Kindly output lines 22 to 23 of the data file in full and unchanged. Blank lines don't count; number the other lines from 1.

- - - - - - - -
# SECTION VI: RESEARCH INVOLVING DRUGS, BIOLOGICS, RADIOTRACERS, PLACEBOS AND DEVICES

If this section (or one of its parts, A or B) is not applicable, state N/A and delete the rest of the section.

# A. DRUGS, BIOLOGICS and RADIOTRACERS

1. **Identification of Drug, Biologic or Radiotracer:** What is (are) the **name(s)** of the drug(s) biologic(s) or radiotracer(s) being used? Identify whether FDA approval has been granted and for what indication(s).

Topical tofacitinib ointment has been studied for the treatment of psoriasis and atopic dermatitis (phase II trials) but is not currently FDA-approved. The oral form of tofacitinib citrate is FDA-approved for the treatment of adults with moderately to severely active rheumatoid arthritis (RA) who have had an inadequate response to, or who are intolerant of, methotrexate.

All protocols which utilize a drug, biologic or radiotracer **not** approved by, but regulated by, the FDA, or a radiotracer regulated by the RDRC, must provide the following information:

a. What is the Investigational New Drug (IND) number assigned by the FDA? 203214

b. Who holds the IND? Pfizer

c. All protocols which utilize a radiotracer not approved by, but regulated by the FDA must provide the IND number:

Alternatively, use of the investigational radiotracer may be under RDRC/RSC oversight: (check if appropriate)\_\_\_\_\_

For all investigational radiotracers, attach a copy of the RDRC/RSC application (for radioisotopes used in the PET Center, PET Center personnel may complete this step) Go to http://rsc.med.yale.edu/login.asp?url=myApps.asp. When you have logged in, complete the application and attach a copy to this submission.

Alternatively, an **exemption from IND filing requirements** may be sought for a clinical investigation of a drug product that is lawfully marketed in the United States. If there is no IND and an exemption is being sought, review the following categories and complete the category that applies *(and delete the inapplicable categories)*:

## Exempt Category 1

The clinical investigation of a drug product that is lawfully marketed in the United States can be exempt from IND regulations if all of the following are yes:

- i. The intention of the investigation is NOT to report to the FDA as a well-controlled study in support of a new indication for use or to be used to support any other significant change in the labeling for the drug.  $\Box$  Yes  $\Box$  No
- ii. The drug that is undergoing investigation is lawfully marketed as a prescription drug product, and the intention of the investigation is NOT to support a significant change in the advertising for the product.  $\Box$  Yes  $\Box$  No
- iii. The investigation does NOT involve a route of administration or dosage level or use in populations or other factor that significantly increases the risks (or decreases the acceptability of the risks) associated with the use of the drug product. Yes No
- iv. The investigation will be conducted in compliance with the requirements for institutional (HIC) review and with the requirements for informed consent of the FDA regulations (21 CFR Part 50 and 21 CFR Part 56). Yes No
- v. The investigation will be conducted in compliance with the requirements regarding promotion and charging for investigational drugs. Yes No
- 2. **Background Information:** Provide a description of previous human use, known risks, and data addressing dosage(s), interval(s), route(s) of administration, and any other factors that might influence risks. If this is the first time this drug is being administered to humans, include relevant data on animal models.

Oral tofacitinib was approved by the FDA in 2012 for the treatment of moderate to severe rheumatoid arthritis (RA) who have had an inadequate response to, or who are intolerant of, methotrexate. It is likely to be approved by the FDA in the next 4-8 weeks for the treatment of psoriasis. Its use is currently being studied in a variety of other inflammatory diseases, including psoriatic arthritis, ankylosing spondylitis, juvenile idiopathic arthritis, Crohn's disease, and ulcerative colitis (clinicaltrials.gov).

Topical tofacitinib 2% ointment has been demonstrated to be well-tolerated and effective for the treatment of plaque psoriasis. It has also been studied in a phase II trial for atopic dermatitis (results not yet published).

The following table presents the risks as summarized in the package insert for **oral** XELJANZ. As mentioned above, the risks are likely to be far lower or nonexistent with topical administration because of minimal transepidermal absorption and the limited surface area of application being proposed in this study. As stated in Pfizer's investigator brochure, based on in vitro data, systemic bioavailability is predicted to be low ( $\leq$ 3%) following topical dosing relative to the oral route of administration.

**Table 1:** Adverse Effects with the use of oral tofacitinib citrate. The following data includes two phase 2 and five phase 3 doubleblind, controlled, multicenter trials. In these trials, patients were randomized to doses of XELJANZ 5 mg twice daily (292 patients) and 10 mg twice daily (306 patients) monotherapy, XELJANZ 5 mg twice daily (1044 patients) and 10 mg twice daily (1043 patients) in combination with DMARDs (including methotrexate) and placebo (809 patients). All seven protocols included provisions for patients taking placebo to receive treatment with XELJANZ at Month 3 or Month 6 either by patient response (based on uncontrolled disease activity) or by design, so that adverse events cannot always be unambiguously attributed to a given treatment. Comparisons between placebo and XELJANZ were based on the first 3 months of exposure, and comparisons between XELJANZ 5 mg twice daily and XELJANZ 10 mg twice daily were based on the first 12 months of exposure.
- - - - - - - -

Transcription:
Topical tofacitinib 2% ointment has been demonstrated to be well-tolerated and effective for the treatment of plaque psoriasis. It has also been studied in a phase II trial for atopic dermatitis (results not yet published).

The following table presents the risks as summarized in the package insert for **oral** XELJANZ. As mentioned above, the risks are likely to be far lower or nonexistent with topical administration because of minimal transepidermal absorption and the limited surface area of application being proposed in this study. As stated in Pfizer's investigator brochure, based on in vitro data, systemic bioavailability is predicted to be low ( $\leq$ 3%) following topical dosing relative to the oral route of administration.